School takes on new name
Reinvention is the name of the game at Papakura South School.
The school is changing its name to Kereru Park Campus in reference to the native wood pigeons that grace the stand of totara trees outside its classrooms.
The school is across a field from Kirks Bush where kereru feed on puriri berries before flying across to roost at the school.
Principal George Ihimaera says the name Kirks Bush Campus was also considered but with around 90 per cent Maori students on the roll Kereru Park seemed more appropriate.
Mr Ihimaera has been working with the board since last year to define the school's new path.
"We're looking at redeveloping the whole culture within the school," he says.
That includes new traditions with a new house system based on the school's values of excellence, confidence and integrity.
Students and their families will kick off each year with a stay on a marae and a haka and waiata competition between the houses.
Adult education classes starting this term are also set to give parents tools to help their kids through school in specific topics like maths and reading.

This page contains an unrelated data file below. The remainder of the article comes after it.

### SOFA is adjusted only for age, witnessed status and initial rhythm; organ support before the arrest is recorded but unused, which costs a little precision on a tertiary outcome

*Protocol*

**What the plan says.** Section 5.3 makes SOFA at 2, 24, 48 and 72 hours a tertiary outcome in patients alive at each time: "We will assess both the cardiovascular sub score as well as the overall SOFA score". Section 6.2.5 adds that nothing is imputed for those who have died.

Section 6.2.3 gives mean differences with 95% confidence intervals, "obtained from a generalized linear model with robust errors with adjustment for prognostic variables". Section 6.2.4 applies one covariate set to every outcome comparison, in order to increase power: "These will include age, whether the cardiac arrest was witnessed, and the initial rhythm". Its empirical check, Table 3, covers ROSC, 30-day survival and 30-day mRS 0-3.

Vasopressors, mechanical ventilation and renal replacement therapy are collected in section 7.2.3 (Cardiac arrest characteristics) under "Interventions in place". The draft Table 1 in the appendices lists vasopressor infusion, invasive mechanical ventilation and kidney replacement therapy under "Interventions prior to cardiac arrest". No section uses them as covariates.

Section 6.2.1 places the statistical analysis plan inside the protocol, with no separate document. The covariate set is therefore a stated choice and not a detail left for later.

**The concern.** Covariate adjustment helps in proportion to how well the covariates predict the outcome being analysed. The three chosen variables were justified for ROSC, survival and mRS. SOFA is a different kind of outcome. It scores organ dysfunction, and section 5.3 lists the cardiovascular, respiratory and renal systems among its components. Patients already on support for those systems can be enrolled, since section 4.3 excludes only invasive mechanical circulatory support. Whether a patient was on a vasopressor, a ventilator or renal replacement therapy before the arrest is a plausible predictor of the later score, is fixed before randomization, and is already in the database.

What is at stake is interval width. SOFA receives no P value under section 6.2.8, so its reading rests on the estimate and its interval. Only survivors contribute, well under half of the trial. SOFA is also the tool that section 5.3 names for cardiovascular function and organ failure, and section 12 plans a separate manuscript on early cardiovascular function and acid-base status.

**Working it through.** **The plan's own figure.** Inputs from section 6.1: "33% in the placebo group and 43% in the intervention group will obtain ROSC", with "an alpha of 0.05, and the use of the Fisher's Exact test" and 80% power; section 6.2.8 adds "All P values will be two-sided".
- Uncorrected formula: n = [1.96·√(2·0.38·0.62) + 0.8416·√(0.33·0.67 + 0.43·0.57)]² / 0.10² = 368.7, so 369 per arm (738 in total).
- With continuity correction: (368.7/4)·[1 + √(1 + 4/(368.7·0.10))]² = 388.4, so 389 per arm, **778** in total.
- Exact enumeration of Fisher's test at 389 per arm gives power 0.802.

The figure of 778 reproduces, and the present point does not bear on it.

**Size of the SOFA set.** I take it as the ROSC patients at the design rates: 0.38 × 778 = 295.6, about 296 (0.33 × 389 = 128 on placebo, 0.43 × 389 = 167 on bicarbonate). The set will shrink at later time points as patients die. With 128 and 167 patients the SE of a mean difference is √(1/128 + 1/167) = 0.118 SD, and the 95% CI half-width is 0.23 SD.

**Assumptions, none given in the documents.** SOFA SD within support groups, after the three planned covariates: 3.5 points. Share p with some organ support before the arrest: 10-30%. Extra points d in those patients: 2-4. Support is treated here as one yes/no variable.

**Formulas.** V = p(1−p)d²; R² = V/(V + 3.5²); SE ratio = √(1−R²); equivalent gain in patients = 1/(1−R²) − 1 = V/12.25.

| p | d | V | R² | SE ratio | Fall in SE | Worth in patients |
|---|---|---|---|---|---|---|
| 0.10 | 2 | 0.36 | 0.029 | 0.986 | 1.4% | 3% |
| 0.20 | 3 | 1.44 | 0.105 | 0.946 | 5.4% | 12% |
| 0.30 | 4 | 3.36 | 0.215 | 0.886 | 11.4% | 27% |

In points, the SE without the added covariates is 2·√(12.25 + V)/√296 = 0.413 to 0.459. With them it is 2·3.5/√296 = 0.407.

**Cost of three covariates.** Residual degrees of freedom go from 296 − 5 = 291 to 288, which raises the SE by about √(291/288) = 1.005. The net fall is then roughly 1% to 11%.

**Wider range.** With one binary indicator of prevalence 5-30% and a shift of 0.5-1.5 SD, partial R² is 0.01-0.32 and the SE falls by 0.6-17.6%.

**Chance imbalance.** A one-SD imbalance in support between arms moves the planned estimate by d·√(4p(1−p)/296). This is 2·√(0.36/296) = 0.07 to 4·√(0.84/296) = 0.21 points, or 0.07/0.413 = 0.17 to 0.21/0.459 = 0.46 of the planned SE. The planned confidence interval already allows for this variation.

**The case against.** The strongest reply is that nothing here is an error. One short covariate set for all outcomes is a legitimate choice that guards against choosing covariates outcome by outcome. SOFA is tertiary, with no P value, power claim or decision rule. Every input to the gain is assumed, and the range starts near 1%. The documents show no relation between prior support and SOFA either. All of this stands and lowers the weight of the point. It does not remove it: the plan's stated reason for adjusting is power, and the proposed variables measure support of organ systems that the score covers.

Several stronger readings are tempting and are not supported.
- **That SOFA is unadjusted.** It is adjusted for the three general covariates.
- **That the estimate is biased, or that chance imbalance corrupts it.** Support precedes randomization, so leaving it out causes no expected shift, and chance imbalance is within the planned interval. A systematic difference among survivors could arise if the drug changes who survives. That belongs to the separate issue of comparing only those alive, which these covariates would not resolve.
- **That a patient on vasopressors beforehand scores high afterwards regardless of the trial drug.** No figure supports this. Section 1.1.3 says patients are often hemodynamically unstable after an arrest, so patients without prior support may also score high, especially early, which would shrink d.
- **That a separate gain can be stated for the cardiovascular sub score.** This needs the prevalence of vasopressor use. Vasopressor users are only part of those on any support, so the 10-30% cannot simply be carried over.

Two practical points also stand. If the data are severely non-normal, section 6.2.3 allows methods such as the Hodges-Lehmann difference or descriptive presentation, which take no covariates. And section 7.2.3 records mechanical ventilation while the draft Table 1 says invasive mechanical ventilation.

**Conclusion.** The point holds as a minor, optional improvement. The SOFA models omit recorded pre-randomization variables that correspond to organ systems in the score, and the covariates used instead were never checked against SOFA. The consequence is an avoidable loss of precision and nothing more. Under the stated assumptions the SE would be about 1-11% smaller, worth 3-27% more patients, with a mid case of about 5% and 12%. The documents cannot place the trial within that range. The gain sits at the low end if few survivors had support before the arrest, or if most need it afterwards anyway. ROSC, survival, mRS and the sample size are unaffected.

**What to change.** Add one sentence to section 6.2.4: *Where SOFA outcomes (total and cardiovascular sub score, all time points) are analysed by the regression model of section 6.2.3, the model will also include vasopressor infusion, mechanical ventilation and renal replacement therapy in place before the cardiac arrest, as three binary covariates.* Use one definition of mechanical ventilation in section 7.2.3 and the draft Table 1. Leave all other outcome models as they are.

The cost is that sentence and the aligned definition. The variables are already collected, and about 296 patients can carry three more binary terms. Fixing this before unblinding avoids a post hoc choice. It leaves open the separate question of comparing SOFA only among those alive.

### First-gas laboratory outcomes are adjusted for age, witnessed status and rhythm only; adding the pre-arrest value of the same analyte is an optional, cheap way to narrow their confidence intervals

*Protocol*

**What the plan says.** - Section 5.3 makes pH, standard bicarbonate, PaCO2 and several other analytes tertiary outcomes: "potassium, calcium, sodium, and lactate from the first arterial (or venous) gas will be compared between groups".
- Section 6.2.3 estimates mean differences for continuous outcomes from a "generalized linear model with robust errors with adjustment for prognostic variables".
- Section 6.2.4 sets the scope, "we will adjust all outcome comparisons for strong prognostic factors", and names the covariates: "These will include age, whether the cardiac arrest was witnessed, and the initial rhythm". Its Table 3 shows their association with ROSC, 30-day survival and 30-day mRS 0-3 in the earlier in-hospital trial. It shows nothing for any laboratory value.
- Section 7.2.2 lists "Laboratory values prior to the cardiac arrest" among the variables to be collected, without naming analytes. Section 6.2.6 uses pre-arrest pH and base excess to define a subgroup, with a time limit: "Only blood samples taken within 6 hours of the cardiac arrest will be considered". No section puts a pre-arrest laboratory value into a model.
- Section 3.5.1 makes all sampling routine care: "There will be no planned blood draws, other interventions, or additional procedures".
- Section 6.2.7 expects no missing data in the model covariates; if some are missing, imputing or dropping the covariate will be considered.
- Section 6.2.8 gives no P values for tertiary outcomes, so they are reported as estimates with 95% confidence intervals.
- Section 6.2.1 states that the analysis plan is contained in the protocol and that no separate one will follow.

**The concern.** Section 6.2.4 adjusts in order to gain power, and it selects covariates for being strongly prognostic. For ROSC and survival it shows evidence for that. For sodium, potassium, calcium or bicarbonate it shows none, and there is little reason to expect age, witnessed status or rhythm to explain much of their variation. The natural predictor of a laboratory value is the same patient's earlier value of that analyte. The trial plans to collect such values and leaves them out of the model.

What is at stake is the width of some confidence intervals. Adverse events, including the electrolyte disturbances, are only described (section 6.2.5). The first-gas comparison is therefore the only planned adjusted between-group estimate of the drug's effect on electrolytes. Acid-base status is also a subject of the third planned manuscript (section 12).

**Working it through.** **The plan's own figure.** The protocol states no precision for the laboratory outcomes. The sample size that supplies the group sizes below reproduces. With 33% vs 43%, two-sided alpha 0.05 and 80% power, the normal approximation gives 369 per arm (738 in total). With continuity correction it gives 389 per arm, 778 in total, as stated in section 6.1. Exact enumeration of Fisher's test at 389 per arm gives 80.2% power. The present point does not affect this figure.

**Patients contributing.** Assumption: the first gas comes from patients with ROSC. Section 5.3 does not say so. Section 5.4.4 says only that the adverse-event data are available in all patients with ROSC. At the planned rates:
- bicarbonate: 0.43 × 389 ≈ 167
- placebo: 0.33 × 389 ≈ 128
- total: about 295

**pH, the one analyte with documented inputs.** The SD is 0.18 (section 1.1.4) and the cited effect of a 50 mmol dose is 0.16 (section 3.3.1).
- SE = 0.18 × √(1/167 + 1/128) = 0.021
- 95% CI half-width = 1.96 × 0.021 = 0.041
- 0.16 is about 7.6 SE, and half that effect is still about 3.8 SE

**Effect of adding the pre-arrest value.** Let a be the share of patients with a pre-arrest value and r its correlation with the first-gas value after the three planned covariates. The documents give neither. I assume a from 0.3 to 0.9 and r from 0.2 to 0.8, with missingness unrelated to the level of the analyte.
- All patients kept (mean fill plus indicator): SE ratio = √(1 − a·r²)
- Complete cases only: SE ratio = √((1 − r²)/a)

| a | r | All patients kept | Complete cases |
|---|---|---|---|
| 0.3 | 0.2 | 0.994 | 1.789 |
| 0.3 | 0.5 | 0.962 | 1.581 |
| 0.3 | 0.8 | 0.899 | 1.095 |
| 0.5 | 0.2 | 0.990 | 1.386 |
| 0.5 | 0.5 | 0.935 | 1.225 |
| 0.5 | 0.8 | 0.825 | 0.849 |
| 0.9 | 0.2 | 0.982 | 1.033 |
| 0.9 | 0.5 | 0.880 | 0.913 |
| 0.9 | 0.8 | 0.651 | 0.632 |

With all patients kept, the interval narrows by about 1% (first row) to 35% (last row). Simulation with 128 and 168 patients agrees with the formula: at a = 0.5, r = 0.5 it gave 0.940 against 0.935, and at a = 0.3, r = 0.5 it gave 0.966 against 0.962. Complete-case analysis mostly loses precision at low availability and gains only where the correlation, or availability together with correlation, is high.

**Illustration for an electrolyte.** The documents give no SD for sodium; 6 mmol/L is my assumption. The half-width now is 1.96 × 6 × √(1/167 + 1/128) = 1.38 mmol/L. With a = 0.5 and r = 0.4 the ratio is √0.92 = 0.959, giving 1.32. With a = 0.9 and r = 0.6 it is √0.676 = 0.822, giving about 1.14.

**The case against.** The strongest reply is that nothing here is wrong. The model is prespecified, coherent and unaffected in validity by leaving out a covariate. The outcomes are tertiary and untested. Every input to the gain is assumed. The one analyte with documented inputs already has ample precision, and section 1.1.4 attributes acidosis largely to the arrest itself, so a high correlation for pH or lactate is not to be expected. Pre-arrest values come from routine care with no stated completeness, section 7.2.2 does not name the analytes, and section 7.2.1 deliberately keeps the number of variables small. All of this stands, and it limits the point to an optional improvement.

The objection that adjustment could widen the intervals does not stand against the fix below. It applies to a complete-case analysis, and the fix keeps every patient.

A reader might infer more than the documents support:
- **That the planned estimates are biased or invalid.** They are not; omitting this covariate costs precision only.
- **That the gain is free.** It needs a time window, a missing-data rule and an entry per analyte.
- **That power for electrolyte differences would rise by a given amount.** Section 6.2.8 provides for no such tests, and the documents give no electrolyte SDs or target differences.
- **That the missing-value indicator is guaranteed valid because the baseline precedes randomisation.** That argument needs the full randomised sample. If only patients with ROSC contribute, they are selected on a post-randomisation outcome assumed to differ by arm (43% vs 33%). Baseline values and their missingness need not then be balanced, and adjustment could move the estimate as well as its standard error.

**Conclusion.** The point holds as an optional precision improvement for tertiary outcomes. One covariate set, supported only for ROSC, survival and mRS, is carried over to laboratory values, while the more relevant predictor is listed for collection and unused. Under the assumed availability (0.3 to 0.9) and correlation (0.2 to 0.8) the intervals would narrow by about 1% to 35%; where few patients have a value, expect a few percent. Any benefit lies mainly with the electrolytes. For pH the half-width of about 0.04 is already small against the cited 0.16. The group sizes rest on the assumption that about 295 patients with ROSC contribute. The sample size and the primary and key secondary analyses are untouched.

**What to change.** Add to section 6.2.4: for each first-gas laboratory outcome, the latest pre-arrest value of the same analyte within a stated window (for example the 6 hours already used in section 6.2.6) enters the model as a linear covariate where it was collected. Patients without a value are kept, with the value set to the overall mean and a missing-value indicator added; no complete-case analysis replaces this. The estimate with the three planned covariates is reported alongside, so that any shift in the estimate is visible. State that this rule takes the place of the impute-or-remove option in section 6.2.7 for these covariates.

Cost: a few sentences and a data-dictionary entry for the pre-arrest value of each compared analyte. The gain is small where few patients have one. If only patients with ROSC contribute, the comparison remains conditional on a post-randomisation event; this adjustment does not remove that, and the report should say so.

Kereru Park Campus is undergoing a major rebuild, with new administration and classrooms and the new dental clinic out front.
The board has an even bigger vision for the next decade, Mr Ihimaera says.
Its Maori total immersion unit is having such good results that the school wants to start a kura kaupapa that will run from kohanga reo through to tertiary level.
The principal says the community has driven many of the changes and this one is no different - he has been approached by a group that wants a local kura kaupapa. By his estimate between 50 and 60 children are being sent to kura kaupapa outside Papakura each year.
"There's just nothing available locally."
The idea has yet to receive backing from the Ministry of Education but it is in the long-term plan.
Calling the school a campus will help future-proof the concept, he says.